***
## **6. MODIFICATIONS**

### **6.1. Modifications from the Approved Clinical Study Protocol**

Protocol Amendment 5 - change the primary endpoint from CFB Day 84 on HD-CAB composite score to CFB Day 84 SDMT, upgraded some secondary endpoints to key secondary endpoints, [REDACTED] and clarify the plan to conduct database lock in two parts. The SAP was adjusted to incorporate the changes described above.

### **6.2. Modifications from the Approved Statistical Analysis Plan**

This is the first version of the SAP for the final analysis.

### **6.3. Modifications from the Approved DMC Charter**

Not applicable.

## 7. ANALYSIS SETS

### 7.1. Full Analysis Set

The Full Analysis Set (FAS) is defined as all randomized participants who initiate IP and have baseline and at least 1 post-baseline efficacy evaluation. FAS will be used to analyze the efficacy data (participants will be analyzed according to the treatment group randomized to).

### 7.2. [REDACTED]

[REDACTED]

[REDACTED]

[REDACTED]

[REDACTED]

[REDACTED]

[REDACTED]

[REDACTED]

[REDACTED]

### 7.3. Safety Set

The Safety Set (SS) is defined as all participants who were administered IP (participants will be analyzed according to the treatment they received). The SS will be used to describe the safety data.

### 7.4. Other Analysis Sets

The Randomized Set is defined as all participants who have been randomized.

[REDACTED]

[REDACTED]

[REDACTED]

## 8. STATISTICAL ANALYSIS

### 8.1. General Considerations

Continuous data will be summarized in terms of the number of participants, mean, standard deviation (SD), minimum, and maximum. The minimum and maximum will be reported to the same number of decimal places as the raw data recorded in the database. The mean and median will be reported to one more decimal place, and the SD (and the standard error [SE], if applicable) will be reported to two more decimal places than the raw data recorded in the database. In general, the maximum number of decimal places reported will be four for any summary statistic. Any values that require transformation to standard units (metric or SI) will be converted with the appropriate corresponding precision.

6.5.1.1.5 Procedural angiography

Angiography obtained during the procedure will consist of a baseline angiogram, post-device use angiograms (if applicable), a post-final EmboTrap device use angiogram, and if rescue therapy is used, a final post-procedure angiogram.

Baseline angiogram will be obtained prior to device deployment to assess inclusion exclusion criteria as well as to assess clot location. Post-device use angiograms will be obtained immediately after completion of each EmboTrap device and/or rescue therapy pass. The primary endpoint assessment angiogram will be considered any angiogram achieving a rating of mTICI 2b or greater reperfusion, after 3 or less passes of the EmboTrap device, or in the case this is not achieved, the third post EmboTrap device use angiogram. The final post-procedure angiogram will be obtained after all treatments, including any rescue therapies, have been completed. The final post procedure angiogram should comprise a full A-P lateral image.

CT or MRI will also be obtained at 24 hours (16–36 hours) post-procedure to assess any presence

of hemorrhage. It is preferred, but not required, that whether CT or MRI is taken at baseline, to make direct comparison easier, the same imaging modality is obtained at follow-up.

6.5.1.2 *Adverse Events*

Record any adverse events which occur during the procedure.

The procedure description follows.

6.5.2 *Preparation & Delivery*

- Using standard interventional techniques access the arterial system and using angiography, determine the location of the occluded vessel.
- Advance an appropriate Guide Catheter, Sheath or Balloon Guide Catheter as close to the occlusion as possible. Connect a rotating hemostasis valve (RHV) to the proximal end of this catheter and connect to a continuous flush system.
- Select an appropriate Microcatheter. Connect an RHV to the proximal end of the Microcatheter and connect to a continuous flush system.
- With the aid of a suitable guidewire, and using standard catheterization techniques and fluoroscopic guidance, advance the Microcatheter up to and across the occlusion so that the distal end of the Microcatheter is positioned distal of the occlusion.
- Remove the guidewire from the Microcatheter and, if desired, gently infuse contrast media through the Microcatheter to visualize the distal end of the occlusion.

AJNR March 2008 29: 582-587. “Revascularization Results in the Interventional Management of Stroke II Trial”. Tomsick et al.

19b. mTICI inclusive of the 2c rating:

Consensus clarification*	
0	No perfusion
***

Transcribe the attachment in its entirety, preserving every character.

## **6. MODIFICATIONS**

### **6.1. Modifications from the Approved Clinical Study Protocol**

Protocol Amendment 5 - change the primary endpoint from CFB Day 84 on HD-CAB composite score to CFB Day 84 SDMT, upgraded some secondary endpoints to key secondary endpoints, [REDACTED] and clarify the plan to conduct database lock in two parts. The SAP was adjusted to incorporate the changes described above.

### **6.2. Modifications from the Approved Statistical Analysis Plan**

This is the first version of the SAP for the final analysis.

### **6.3. Modifications from the Approved DMC Charter**

Not applicable.

## 7. ANALYSIS SETS

### 7.1. Full Analysis Set

The Full Analysis Set (FAS) is defined as all randomized participants who initiate IP and have baseline and at least 1 post-baseline efficacy evaluation. FAS will be used to analyze the efficacy data (participants will be analyzed according to the treatment group randomized to).

### 7.2. [REDACTED]

[REDACTED]

[REDACTED]

[REDACTED]

[REDACTED]

[REDACTED]

[REDACTED]

[REDACTED]

[REDACTED]

### 7.3. Safety Set

The Safety Set (SS) is defined as all participants who were administered IP (participants will be analyzed according to the treatment they received). The SS will be used to describe the safety data.

### 7.4. Other Analysis Sets

The Randomized Set is defined as all participants who have been randomized.

[REDACTED]

[REDACTED]

[REDACTED]

## 8. STATISTICAL ANALYSIS

### 8.1. General Considerations

Continuous data will be summarized in terms of the number of participants, mean, standard deviation (SD), minimum, and maximum. The minimum and maximum will be reported to the same number of decimal places as the raw data recorded in the database. The mean and median will be reported to one more decimal place, and the SD (and the standard error [SE], if applicable) will be reported to two more decimal places than the raw data recorded in the database. In general, the maximum number of decimal places reported will be four for any summary statistic. Any values that require transformation to standard units (metric or SI) will be converted with the appropriate corresponding precision.

6.5.1.1.5 Procedural angiography

Angiography obtained during the procedure will consist of a baseline angiogram, post-device use angiograms (if applicable), a post-final EmboTrap device use angiogram, and if rescue therapy is used, a final post-procedure angiogram.

Baseline angiogram will be obtained prior to device deployment to assess inclusion exclusion criteria as well as to assess clot location. Post-device use angiograms will be obtained immediately after completion of each EmboTrap device and/or rescue therapy pass. The primary endpoint assessment angiogram will be considered any angiogram achieving a rating of mTICI 2b or greater reperfusion, after 3 or less passes of the EmboTrap device, or in the case this is not achieved, the third post EmboTrap device use angiogram. The final post-procedure angiogram will be obtained after all treatments, including any rescue therapies, have been completed. The final post procedure angiogram should comprise a full A-P lateral image.

CT or MRI will also be obtained at 24 hours (16–36 hours) post-procedure to assess any presence

of hemorrhage. It is preferred, but not required, that whether CT or MRI is taken at baseline, to make direct comparison easier, the same imaging modality is obtained at follow-up.

6.5.1.2 *Adverse Events*

Record any adverse events which occur during the procedure.

The procedure description follows.

6.5.2 *Preparation & Delivery*

- Using standard interventional techniques access the arterial system and using angiography, determine the location of the occluded vessel.
- Advance an appropriate Guide Catheter, Sheath or Balloon Guide Catheter as close to the occlusion as possible. Connect a rotating hemostasis valve (RHV) to the proximal end of this catheter and connect to a continuous flush system.
- Select an appropriate Microcatheter. Connect an RHV to the proximal end of the Microcatheter and connect to a continuous flush system.
- With the aid of a suitable guidewire, and using standard catheterization techniques and fluoroscopic guidance, advance the Microcatheter up to and across the occlusion so that the distal end of the Microcatheter is positioned distal of the occlusion.
- Remove the guidewire from the Microcatheter and, if desired, gently infuse contrast media through the Microcatheter to visualize the distal end of the occlusion.

AJNR March 2008 29: 582-587. “Revascularization Results in the Interventional Management of Stroke II Trial”. Tomsick et al.

19b. mTICI inclusive of the 2c rating:

Consensus clarification*	
0	No perfusion